Although it can sometimes feel like the consumer app developers are having all the fun, those building business apps are often the ones making the most money. Many companies today are dependent on apps like Salesforce, Box or HipChat to improve their productivity and grow their business. But that means if your app fails, they experience the opposite end of the results spectrum: lost productivity and more time wasted troubleshooting.
The best way to meet business users’ expectations is to go through the following five-step process.
- Strategy: The initial phase of building a business app should be focused on creating a roadmap of the process you’ll use to achieve your goals. You should study your space and your competition, and think about which platforms you’ll develop for and how they integrate with third-party services. For example, if you’re looking to build an e-commerce app, explore different payment options you might want to integrate into your mobile app. Being thorough and accurate about the reasons behind your decisions gives you the best opportunity for success.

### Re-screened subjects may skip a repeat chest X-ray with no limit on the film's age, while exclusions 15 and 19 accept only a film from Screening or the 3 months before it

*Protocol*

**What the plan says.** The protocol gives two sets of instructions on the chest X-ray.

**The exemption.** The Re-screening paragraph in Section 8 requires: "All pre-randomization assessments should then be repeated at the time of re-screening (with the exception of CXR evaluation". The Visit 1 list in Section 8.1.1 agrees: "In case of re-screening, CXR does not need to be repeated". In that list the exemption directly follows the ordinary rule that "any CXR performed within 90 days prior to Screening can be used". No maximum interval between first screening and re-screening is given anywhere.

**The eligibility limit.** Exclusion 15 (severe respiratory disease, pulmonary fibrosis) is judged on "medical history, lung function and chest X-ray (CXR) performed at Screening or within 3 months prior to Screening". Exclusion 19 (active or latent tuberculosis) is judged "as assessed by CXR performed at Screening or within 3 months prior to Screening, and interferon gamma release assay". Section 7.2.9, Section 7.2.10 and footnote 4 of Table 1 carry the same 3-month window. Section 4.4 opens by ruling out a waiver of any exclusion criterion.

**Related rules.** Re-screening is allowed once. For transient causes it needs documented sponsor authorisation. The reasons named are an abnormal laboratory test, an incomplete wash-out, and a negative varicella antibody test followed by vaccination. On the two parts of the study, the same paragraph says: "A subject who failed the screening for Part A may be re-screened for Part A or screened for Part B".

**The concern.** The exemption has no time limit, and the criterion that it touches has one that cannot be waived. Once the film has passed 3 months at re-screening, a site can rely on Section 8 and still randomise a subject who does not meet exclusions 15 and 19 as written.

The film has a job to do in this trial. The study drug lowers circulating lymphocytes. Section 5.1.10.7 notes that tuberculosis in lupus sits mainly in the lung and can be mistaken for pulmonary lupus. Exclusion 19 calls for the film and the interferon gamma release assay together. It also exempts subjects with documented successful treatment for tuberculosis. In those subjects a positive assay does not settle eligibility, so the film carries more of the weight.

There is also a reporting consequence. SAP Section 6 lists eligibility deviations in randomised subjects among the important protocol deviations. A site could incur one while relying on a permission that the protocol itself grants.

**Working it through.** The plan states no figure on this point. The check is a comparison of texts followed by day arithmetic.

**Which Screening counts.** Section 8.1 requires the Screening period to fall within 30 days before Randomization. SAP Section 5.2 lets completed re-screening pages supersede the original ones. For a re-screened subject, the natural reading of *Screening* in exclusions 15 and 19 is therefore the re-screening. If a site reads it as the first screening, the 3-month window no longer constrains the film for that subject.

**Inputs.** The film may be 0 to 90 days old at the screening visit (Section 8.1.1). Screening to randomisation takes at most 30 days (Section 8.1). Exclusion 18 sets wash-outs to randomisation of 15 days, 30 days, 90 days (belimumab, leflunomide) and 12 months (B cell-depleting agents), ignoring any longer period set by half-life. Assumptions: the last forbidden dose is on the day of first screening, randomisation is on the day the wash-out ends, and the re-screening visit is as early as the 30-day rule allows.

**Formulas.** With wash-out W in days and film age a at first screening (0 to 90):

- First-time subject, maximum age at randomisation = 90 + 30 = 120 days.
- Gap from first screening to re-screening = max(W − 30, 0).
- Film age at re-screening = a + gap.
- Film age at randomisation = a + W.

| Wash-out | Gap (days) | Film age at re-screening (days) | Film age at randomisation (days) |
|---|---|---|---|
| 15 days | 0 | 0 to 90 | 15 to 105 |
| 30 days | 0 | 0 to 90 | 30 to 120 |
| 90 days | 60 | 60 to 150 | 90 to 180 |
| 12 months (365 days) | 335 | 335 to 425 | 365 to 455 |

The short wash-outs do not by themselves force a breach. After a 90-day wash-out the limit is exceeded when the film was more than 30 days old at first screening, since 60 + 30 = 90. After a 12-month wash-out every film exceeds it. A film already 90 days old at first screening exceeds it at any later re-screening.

- Design: With a strategy in place, you can now focus on designing the app. How will your audience be interacting with your app, and who will that audience be? Will it be worth localizing your app? What should the user interface (UI) look like? Consumer apps have set high standards for mobile UX, functionality, and performance, so spend extra time documenting requirements analytics, object abstraction, UI design and so on to get design started on the right foot.
- Development: In this phase, you’ll determine what your development environment will look like. Security should be of utmost importance, especially when developing apps for businesses, which may be dealing with sensitive information. When doing so, keep user experience top of mind, and develop code in a way that allows performance and security to be monitored throughout the app’s deployment and use.
- Marketing: There are various channels in which you’ll want to market your app, be it billboards, social media, blogs, email, directories, or other sources. You should also think about building in mechanisms to track usage and encourage sharing of your app. The key is to make sure that potential users know the app exists, like it, and share it with their peers.
- Post-launch management: Don’t wait for bad reviews and low ratings to find out that your app is having functional issues. It’s always a good idea to use mobile application performance management if you want to make sure your app sticks. Refreshing your mobile content will also help to keep users coming back for more.